THE SERPENT AND THE SCORPION, Clare Langley-Hawthorne

  • Format: Kindle Edition
  • File Size: 461 KB
  • Print Length: 304 pages
  • Publisher: Penguin (September 30, 2008)
  • Sold by: Amazon Digital Services
  • Language: English
  • ASIN: B003RWSKSC
  • Source: I bought it

Blurb from author’s site:
It’s nearly two years since her father’s death and Ursula Marlow is embroiled in personal and professional struggles. Her relationship with Lord Wrotham has cooled since she rejected his marriage proposal and she continues to fly in the face of society’s conventions as to the appropriate role of a woman in Edwardian England. Now she is besieged on all fronts as she struggles to succeed as an independent businesswoman, despite financial difficulties, labor unrest and arson attacks on on her mills and factories.
While on a business trip to Egypt, Ursula witnesses a friend’s murder in Cairo’s Khan el-Khalili bazaar, and embarks on her own investigation, convinced the Egyptian police and Scotland Yard are mistaken in assuming the death was politically motivated.
Days later a young woman dies in a fire in one of Ursula’s factories in England…..

My take:

This sequel to CONSEQUENCES OF SIN seemed to start off a little slowly, but then there was quite a bit for us to learn. Most of the action is set in 1912, and the author provides several pointers to the period, including the testing of the Bleriot biplane, the sinking of the Titanic, the preparations for war, and descriptions of fashion. There are references also to events from the first novel when Ursula’s friend Winifred was accused of murder. Both Winifred and Ursula are suffragettes participating in the militant activities of the WSPU, particularly the window-smashing that characterised 1912. Ursula too is trying to do her best for women by providing safe employment conditions for women from poor socio-economic circumstances. Interesting too was the preoccupation with the effects of Bolshevism in England.

THE SERPENT AND THE SCORPION is quite long and detailed, but picks up momentum in the last third. The romance element between Ursula and Lord Wrotham is sustained throughout, although I felt his character still remained a bit obscure. I did feel like shaking them both at times!
The ending is a cliff hanger that ensures there will be a 3rd title in the series. We are not out of the woods yet!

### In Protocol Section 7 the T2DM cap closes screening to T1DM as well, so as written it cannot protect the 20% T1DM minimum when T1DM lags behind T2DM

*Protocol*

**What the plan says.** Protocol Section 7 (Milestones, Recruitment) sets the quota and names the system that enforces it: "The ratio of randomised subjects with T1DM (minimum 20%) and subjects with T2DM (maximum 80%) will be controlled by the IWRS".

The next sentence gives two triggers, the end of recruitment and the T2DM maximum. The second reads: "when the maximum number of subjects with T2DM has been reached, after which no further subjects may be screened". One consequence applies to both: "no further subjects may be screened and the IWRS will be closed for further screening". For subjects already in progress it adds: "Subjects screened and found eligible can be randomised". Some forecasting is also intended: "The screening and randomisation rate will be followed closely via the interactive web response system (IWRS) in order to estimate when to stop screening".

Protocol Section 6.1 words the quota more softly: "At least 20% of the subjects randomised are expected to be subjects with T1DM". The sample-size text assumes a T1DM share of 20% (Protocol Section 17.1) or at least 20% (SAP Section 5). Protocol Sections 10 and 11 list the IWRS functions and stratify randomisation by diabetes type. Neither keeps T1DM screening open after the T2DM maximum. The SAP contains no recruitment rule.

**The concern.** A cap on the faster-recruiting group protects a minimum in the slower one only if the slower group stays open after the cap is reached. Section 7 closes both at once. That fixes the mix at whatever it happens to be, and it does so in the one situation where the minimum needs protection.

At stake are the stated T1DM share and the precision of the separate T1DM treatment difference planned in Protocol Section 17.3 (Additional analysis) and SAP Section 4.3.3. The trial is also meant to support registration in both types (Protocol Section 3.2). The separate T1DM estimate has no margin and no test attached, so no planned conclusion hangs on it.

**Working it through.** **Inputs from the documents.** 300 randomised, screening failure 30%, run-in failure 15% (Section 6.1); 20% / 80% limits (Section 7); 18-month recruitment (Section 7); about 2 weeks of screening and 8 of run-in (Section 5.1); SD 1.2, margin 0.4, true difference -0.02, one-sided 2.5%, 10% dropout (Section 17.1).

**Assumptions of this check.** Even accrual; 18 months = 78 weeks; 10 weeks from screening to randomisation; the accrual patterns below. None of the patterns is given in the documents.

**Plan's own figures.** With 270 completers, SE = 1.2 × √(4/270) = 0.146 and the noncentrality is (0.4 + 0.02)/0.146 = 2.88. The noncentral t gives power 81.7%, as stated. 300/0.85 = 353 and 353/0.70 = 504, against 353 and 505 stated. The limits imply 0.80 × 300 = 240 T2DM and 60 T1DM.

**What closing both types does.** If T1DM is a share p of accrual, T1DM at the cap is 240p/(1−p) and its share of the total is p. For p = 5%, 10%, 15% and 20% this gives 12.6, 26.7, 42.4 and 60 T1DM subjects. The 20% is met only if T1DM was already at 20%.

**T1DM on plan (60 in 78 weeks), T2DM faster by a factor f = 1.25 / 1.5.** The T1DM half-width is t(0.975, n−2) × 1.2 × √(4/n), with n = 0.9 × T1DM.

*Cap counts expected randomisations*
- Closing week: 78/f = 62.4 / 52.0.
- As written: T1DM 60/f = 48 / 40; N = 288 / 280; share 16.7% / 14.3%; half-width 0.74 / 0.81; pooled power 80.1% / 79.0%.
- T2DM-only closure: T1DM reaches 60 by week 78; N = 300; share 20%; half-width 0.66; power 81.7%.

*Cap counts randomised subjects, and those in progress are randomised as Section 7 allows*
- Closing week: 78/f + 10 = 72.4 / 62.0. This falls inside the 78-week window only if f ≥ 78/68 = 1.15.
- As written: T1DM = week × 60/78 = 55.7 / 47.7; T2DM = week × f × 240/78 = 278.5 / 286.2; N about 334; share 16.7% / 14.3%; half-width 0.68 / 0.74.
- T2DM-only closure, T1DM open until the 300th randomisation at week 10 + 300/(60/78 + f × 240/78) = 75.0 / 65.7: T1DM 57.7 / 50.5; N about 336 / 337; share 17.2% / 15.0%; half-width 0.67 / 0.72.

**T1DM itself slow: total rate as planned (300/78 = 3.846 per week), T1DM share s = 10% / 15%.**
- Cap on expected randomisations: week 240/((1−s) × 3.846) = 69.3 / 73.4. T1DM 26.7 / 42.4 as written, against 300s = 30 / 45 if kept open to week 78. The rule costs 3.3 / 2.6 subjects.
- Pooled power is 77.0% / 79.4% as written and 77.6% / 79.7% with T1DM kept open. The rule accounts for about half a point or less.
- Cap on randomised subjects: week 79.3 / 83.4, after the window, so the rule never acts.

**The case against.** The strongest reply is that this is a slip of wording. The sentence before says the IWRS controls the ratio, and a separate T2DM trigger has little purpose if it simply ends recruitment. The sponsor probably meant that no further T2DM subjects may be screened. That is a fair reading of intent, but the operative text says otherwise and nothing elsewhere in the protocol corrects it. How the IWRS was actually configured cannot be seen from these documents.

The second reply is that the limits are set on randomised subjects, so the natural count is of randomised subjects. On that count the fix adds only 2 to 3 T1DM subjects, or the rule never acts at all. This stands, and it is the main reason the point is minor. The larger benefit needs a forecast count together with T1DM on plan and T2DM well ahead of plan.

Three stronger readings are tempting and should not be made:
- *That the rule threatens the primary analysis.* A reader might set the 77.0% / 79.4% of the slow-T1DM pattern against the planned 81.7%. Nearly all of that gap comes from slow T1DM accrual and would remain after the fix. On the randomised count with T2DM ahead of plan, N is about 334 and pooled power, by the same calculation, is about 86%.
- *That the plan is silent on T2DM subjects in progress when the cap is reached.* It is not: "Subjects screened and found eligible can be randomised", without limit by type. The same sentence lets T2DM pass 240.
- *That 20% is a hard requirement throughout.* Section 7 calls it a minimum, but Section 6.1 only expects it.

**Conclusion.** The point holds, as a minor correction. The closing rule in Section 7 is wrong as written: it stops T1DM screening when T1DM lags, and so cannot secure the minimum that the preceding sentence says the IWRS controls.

My rating: 4.3

About the author:
Clare has some biographical details on her site, but has, since writing them,  returned to live in Australia.
THE SERPENT and THE SCORPION is Clare’s second novel.

Other reviews to check:
Reactions to Reading

The Consequences of Sin, Clare Langley-Hawthorne


Penguin [2007], ISBN: 978-0-14-311293-8, 262 pages

My rating: 4/5, One-liner: Historically accurate, delightfully complex yarn full of wonderful imagery.

In Edwardian England Ursula Marlow is the only daughter of a widowed self-made man. She is woken one morning by a frantic phone call from one of her suffragette friends, Winifred “Freddie” Stanford-Jones, who has discovered her lover dead covered in blood in the bed beside her. Although she doesn’t want to be beholden to him, Ursula calls upon her father’s legal adviser Lord Wrotham to smooth the waters with the Police. Despite this Freddie is soon arrested and as Ursula tries to clear her friend’s name she discovers that the murder of Freddie’s lover may relate to a troubled expedition to Venezuela’s famed Orinoco Delta that her father financed 20 years previously.

I love it when a book surprises me. I was expecting a frothy historical romp and although this book does have its frothy moments there’s also a more melancholic, even sombre, thread that I, perhaps perversely, enjoyed. Also, Ursula is also more complex and credible heroine than I anticipated. She’s not the over-the-top force of nature that Elizabeth Peters’ Amelia Peabody is but nor is she an Austen-esque woman constantly being overcome by the vapours. At times she’s a take-charge gal forging ahead regardless of danger but at other points she’s indecisive and clearly scared by unfolding events. This dichotomy is far more realistic than the extremes you often find in fiction and it made Ursula more interesting and the book less predictable than others in this crowded space.

I’m no expert on the period but the historical setting seems to have been captured rather beautifully. There were many details of Edwardian life depicted that demonstrated that the past is indeed a foreign country: one fun to visit but nice to return home from. While exploring in South America a hundred years ago or sailing first-class on the Lusitania (5 years before it sank) might have been great experiences I wouldn’t trade them for being able to vote and look after my own finances.

While I revelled in the details of the explorers of the past and Edwardian life in general there was a solid mystery playing out at decent pace although there weren’t many red herrings or alternative suspects whose guilt I could ponder. The remaining characters other than the two leads played fairly minor roles and but perhaps other characters will participate more fully in future books. The only one here that I struggled with was the policeman (in fact I’m still not sure if he was supposed to be incredibly dumb or vaguely corrupt). However the book was crammed with enough other delights to keep me occupied and I’ll even admit (as long as you promise not to tell anyone else) that I was quite engaged by the romantic element to the story (which was almost entirely lacking in soppiness thank heavens).